• System memory 252 can include computer system readable media in the form of volatile memory, such as random access memory (RAM) 260 and/or cache memory 266. Computer system/server 200 may further include other removable/non-removable, volatile/non-volatile computer system storage media. By way of example only, storage system 262 can be provided for reading from and writing to a non-removable, non-volatile magnetic media (not shown and typically called a “hard drive”). Although not shown, a magnetic disk drive for reading from and writing to a removable, non-volatile magnetic disk (e.g., a “floppy disk”), and an optical disk drive for reading from or writing to a removable, non-volatile optical disk such as a CD-ROM, DVD-ROM or other optical media can be provided. In such instances, each can be connected to bus by one or more data media interfaces. As will be further depicted and described below, memory 252 may include at least one program product having a set (e.g., at least one) of program modules that are configured to carry out the functions of embodiments of the invention.
  • Self-repair application 264 is a software program/utility, that has a set (at least one) of program modules that may be stored in memory 252 (by way of example and not limitation), as well as an operating system, one or more application programs, other program modules, and program data. Each of the operating system, one or more application programs, other program modules, and program data or some combination thereof, may include an implementation of a networking environment. Program modules 42 generally carry out the functions and/or methodologies of embodiments of the invention as described herein.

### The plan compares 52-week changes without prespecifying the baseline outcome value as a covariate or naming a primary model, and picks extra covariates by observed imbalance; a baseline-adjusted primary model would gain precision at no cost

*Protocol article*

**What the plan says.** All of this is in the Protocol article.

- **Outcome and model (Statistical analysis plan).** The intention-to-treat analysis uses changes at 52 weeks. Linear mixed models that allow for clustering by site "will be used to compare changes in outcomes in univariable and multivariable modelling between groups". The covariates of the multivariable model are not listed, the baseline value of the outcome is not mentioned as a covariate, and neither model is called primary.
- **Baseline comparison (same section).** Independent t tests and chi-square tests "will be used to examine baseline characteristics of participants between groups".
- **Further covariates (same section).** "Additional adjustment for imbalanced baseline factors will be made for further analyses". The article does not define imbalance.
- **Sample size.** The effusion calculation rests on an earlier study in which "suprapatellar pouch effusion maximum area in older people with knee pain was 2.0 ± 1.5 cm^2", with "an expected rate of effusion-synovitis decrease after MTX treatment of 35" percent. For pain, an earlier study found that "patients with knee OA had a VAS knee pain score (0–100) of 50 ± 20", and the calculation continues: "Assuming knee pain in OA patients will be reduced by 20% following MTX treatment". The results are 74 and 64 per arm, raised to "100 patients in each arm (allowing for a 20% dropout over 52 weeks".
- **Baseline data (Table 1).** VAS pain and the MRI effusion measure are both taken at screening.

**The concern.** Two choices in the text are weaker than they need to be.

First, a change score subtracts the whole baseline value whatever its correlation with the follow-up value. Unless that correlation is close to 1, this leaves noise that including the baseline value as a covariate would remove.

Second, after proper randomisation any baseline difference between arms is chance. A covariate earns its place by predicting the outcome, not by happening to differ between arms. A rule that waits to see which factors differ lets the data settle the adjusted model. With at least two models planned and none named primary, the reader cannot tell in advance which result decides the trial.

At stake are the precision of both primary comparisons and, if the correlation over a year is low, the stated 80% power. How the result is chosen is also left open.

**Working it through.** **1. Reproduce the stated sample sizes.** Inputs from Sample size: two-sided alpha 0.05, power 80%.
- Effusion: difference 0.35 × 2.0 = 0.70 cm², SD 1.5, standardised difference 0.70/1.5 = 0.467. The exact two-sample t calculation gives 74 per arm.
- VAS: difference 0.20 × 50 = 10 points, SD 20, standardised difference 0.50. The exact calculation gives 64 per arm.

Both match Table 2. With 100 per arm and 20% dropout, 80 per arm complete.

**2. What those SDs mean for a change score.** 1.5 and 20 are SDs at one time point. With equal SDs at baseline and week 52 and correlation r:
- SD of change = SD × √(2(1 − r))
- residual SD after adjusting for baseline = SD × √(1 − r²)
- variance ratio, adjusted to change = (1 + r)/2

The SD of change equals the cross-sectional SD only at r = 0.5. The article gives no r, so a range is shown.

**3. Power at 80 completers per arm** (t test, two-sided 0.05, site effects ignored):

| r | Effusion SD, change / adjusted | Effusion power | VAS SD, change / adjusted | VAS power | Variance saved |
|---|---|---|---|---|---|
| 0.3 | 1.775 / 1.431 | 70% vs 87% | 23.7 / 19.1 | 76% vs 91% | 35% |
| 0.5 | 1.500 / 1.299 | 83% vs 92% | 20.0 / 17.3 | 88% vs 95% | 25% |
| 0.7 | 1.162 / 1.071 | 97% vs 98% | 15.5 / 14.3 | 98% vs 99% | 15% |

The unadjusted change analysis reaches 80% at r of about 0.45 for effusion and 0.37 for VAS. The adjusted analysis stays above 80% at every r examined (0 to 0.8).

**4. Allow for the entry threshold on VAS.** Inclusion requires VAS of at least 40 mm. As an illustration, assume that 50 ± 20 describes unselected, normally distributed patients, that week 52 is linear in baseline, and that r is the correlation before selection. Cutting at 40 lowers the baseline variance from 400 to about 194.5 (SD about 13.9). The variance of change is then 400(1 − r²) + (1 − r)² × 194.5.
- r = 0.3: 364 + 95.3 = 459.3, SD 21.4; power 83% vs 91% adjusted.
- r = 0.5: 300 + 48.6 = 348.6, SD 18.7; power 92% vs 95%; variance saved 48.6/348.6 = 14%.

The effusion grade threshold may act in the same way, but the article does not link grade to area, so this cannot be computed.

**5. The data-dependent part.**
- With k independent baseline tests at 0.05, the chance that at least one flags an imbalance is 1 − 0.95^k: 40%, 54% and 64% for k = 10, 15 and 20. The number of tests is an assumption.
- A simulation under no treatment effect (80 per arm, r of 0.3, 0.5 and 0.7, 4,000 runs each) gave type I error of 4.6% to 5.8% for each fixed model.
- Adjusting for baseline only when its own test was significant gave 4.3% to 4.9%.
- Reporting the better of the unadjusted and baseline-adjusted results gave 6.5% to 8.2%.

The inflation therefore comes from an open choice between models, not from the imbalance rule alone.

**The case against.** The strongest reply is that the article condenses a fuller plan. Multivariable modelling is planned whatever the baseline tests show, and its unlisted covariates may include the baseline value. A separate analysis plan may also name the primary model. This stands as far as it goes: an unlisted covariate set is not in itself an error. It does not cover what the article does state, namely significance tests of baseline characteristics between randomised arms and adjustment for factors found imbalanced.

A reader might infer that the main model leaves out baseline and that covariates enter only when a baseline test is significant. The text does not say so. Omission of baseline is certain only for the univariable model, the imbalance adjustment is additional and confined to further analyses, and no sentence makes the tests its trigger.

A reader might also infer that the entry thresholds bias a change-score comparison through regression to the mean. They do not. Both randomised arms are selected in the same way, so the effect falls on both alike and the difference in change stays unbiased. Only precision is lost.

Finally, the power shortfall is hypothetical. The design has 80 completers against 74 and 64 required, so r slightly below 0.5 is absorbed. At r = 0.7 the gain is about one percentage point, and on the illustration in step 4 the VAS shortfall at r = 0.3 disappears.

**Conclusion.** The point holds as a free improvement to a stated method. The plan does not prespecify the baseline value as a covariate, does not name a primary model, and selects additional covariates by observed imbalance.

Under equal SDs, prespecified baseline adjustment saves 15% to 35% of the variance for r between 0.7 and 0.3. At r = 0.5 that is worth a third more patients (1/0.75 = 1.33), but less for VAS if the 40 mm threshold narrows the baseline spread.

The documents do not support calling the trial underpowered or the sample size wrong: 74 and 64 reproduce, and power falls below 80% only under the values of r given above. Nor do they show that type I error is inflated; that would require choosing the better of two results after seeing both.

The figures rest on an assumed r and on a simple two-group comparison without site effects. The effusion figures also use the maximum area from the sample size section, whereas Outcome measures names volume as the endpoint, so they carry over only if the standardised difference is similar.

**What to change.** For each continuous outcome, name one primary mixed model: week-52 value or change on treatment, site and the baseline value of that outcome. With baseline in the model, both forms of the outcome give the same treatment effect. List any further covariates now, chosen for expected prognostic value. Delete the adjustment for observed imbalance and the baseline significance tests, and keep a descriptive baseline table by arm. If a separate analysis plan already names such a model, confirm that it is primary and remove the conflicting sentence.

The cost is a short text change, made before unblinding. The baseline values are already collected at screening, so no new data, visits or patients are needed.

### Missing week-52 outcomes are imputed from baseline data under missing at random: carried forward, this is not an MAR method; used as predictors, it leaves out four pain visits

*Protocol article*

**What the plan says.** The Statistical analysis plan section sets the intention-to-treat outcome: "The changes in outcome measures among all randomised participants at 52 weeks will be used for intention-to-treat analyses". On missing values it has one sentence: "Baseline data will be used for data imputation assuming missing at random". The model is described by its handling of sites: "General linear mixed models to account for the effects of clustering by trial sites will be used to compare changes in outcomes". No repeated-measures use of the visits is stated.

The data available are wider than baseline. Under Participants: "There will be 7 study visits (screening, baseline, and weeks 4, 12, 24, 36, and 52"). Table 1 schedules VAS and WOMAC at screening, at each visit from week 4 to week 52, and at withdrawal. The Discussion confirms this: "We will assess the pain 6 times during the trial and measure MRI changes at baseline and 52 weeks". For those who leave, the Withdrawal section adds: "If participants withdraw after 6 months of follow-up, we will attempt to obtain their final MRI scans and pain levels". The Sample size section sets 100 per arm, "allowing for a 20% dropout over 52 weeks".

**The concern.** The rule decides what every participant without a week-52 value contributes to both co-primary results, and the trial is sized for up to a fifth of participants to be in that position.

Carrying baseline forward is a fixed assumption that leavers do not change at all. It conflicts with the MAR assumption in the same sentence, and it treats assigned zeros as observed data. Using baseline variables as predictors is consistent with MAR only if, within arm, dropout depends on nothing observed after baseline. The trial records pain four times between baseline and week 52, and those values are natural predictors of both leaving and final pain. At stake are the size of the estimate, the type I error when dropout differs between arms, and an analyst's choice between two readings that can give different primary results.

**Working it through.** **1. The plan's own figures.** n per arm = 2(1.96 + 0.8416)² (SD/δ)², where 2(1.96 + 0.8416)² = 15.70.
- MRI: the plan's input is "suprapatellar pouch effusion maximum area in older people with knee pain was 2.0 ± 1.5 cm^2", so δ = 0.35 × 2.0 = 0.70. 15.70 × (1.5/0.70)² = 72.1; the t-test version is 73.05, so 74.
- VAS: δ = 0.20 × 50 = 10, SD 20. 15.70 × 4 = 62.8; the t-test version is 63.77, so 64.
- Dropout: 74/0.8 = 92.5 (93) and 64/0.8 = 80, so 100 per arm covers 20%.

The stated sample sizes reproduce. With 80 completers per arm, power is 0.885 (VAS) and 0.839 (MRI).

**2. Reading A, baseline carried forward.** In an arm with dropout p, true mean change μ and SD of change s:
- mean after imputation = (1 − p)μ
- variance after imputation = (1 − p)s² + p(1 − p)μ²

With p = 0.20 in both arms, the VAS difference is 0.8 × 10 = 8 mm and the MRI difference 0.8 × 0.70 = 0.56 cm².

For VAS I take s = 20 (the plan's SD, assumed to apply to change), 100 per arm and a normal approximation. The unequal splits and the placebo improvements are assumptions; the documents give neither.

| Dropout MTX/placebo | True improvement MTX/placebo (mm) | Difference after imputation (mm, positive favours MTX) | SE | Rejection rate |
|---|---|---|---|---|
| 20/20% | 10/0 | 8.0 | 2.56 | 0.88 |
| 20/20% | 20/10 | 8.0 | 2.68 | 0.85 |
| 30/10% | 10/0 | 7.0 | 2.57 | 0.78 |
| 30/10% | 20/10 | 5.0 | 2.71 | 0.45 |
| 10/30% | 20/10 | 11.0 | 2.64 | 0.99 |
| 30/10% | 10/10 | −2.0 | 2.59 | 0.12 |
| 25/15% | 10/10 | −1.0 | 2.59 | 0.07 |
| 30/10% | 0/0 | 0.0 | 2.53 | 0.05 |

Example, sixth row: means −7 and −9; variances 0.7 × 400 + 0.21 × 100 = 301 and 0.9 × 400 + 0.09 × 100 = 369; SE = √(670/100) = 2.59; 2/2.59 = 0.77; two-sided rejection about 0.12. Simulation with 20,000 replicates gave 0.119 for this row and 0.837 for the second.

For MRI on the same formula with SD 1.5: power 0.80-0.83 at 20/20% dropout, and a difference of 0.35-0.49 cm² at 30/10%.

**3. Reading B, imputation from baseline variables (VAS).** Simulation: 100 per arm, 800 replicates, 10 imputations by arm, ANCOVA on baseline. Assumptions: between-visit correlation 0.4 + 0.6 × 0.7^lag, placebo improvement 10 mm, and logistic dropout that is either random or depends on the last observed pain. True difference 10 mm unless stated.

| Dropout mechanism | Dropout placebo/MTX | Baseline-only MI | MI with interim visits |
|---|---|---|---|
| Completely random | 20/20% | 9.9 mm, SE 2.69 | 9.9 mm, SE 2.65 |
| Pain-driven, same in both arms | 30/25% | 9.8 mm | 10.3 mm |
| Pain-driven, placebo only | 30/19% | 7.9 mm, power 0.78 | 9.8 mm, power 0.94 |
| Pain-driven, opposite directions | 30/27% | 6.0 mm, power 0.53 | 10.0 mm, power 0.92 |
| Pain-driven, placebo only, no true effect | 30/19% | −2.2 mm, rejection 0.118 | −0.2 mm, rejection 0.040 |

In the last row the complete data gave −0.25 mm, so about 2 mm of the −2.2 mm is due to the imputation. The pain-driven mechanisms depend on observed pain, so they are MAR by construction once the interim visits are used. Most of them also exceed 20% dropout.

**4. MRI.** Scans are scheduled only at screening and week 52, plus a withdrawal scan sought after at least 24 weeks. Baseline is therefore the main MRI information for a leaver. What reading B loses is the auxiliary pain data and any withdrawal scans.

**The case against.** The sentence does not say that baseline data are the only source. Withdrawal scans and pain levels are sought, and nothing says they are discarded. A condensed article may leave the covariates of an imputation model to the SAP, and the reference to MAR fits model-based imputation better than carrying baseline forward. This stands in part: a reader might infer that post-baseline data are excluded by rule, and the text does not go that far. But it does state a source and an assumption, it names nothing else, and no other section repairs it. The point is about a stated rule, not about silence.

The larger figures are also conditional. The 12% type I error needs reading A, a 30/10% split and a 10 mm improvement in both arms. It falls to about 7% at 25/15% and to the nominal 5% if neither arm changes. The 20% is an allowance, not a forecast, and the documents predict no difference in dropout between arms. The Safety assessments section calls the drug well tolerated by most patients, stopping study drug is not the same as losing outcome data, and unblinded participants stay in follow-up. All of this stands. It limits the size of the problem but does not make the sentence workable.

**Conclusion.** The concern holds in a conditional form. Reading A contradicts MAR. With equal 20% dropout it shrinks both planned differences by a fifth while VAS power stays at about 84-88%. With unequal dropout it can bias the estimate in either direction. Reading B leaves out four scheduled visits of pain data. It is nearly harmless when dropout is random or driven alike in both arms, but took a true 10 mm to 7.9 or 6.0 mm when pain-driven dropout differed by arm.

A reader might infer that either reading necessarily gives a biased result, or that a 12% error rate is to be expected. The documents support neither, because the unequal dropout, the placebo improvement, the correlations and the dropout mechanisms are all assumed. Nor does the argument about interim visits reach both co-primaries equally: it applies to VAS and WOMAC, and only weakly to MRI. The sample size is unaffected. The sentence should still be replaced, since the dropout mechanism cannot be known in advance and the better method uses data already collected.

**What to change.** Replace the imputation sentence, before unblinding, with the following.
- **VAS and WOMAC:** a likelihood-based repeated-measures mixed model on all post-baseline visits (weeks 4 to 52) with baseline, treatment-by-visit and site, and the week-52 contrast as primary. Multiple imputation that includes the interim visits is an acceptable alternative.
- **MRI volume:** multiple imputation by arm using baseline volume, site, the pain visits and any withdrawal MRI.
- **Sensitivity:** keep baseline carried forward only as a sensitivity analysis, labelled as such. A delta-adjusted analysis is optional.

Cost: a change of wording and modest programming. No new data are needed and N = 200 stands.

• Computer system/server 200 may also communicate with a display 270, and one or more external devices 272 such as a keyboard, a pointing device, etc., which enable a user to interact with computer system/server 200; and/or any devices (e.g., network card, modem, etc.) that enable computer system/server 200 to communicate with one or more other computing devices. Such communication can occur via I/O interfaces 256. Still yet, computer system/server 200 can communicate with one or more networks such as a local area network (LAN), a general wide area network (WAN), and/or a public network (e.g., the Internet) via network adapter 254. As depicted, network adapter 254 communicates with the other components of computer system/server 200 via the bus. It should be understood that although not shown, other hardware and/or software components could be used in conjunction with computer system/server 200. Examples, include, but are not limited to: microcode, device drivers, redundant processing units, external disk drive arrays, RAID systems, tape drives, and data archival storage systems, etc.